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Wednesday, February 3, 2010

Finding Out a Visitor’s Name by Checking Their Social Network Browser History

In A Practical Attack to De-Anonymize Social Network Users, the authors write:

In this paper, we introduce a novel de-anonymization attack against users of social networking sites. In particular, we show that information about the group memberships of a user (i.e., the groups of a social network to which a user belongs) is often sufficient to uniquely identify this user. When unique identification is not possible, then the attack might still significantly reduce the size of the set of candidates that the victim belongs to.

To make the de-anonymization attack practical, we present a way in which an adversary can learn information about the group memberships of a user who is just browsing the web. To do this, an attacker can leverage the well-known technique of history stealing ... More precisely, using history stealing, an attacker can probe the browser history of a victim for certain URLs that reveal group memberships on a social network. By combining this information with previously collected group membership data from the social network, it is possible to de-anonymize any user (of this social network) who visits the attacker’s website. In some cases, this allows an attacker who operates a malicious website to uniquely identify his visitors by their name (or, more precisely, the names used on the corresponding social network profiles).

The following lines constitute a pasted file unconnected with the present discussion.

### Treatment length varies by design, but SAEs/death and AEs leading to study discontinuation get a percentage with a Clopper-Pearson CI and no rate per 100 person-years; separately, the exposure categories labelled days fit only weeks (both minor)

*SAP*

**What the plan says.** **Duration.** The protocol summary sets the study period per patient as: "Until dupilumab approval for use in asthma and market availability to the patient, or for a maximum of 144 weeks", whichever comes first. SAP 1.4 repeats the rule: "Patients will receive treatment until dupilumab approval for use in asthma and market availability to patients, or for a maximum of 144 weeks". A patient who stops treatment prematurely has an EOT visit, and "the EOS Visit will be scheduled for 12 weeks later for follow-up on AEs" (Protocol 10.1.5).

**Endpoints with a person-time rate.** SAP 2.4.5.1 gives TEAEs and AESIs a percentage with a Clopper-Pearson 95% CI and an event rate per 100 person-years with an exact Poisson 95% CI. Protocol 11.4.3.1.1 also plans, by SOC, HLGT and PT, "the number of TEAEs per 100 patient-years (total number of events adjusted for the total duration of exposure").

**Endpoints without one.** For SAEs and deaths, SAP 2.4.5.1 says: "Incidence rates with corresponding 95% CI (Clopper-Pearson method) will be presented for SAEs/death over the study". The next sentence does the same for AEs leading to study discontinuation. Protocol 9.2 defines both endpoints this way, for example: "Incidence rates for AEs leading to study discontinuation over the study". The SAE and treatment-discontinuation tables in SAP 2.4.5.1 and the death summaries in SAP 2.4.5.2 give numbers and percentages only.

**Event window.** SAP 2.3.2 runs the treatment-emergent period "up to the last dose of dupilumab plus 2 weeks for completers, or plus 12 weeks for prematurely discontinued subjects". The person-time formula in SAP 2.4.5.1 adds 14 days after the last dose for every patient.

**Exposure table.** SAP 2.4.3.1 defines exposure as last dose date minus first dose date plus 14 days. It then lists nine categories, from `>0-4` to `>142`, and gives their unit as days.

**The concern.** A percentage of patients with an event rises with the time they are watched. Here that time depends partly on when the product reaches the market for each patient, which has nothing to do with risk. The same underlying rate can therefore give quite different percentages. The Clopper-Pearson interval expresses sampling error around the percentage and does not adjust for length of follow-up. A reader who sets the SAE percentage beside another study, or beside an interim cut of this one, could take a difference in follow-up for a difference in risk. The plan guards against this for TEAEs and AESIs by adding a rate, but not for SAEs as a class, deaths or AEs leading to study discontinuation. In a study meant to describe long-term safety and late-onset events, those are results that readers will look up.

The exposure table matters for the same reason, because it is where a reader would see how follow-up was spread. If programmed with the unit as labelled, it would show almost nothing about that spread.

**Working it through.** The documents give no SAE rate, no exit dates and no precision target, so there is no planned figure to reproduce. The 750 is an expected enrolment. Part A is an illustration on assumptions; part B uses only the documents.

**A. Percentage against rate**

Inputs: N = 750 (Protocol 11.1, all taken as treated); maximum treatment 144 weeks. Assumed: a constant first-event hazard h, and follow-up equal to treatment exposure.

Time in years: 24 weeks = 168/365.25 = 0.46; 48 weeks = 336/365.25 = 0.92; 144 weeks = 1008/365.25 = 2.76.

The authors argue that once you get a group fingerprint of a person – that is, “only a single user in the social network is a member of exactly these groups” – they’d be able to precisely identify 42% of tested social network Xing. Furthermore:

For one million users, we can narrow down the candidate set to less than 32 users, and for 90% of all users, the candidate set is reduced from initially ~1.8 million to less than 2,912 users. These results show that one can significantly narrow down the search space of candidates (who are then compared against the victim, one by one, using the basic attack).

[Via Spiegel.]


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